Waxing Prosaic

“I have gorilla hands,” Aimee said in complete frustration. She stomped her foot as she lathered her hands with soap and rubbed them together under the faucet in the bathroom next to our bedroom. Had mineral spirits come out the result might have been different, but the warm water merely spread the adhesive and after a moment hair covered her usually smooth hands front to back. Seeing the futility of her efforts, my wife shut off the water and, compelled by force of habit, grabbed the nearest towel. With this gesture, one of our lovely white towels, a wedding present that we could not afford to replace, joined the effort. “You did this!” she hissed trying to free her hands from the cotton pile.

With less than a year of marriage together and looking for ways to save money, Aimee and I had purchased a pair of hair clippers for half the cost of a single haircut in a barbershop so she could do my hair. She already had plenty of practice grooming the dog, but since she would not be shaving me completely bald there was a bit of a learning curve on that first cut. Once the patches grew in it looked pretty good and she continued to get better.   Since Aimee had already taken responsibility for other parts of my grooming, “Sure,” was her immediate response when I picked up the home waxing kit in the store and asked her if she would do my back.

The wax looked innocuous enough. Lavender and smooth, it resembled a facial cream, but when I removed the lid the product stuck to it, stretching like cheese on a hot pizza. I warmed it in the microwave and got on the bed. Aimee tepidly applied some of the glop with a little wooden spatula that came with the kit and set the bottle and the spatula on a chair. She applied one of the cloth patches the hair attaches to and only then seemed to realize violently separating thousands of hairs from their follicles might not be as pleasant as, say, a foot massage. We were newlyweds and still averse to intentionally hurting one another.

She pulled slowly as I gripped the running boards. Having had this done professionally I was certain waxing is something best done in haste.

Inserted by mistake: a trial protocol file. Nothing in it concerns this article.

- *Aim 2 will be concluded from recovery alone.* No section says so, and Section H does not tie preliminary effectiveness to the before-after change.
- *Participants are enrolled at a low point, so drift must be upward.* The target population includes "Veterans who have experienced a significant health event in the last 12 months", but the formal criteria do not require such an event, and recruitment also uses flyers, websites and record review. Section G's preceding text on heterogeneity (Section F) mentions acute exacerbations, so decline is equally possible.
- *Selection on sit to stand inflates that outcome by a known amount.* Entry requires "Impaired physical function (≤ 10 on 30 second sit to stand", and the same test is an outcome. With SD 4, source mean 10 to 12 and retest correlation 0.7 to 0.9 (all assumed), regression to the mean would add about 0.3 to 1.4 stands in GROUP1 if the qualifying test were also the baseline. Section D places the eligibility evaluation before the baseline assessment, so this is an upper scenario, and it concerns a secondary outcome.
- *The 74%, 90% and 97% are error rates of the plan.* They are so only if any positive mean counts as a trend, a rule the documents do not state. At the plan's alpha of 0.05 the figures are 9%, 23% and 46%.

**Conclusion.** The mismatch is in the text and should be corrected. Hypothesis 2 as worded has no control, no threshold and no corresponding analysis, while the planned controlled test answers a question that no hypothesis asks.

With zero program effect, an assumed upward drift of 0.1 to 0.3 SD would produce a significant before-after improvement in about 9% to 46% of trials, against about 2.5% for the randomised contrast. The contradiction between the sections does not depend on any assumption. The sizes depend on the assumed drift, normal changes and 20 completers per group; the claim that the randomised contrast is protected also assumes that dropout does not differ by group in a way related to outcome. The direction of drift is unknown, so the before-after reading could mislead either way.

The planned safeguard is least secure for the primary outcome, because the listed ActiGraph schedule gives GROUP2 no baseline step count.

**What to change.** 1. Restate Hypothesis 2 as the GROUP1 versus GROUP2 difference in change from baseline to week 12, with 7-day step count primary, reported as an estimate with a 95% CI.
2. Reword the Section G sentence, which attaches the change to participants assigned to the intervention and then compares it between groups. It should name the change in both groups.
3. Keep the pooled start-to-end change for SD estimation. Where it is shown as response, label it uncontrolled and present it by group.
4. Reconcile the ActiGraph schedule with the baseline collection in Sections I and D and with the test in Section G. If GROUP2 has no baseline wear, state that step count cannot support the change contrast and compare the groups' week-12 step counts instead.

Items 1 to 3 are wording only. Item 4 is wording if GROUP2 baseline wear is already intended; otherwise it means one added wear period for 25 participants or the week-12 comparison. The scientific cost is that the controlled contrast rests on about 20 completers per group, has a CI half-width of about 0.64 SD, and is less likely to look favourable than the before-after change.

“I don’t think I can do this,” she said. “I don’t want to hurt you.”

“Well, you’re committed now. Go on,” I lied, “it really doesn’t hurt.”

Soon Aimee was deftly handling the wax, spatulas and cloth strips but the hair was not coming out in swathes. It was more a thinning than a clear cut. The slow progress was frustrating and the wax maddening. Aimee had been cautiously handling the materials, placing the spatula on the upturned lid and touching only the corners of the cloth strips but they were like mythological snakes; no matter where Aimee held them, the head was always free to lick her with its tacky tongue. Soon her hands and arms were covered with wax and hair.

Looking for better leverage, she put her foot on the chair. The wax immediately saw her mistake and the spatula attached itself to the bottom of her foot. She tried to remove the stick but lost her balance, planting herself firmly in the middle of the shag rug on the floor. She lifted her foot, the polyester fur followed. Then a drop of wax landed on the new comforter. Aimee tried to get it, but . . . You know. She had the Midas touch, only that golden color turned out to be honey.

Frustration mounted. The wax had to be continually reheated and over the course of only a half an hour, it managed to colonize the microwave door, the doorknobs between the kitchen and the bedroom, the chair, the rug, the light switch and plate, the waste basket where we deposited the sticky bombs, the comforter and select parts of my anatomy. The hair, however, proved recalcitrant.

By this point Aimee was no longer really applying the strips as she was hitting my back with them, grabbing a few hairs each time, cursing as her reddening face threatened to match the plum PJs she was wearing. Exhausted, she climbed off the bed and walked to the bathroom, the wax spreading across the hardwood floors and onto the tile. Her hands infected the handles on the faucet, then the soap dispenser. I have gorilla hands. Then, the towel. You did this! She looked up at me with those eyes that could melt anything, well anything but the wax, and said, “Maybe we should read the directions.” We laughed.

 

If you enjoyed this article please read, review, and recommend my novels:

Departure Day

The Wandering: Departure Day Book II

Ciphers: Departure Day Book III

Eisodus: Departure Day Book IV

Smoke

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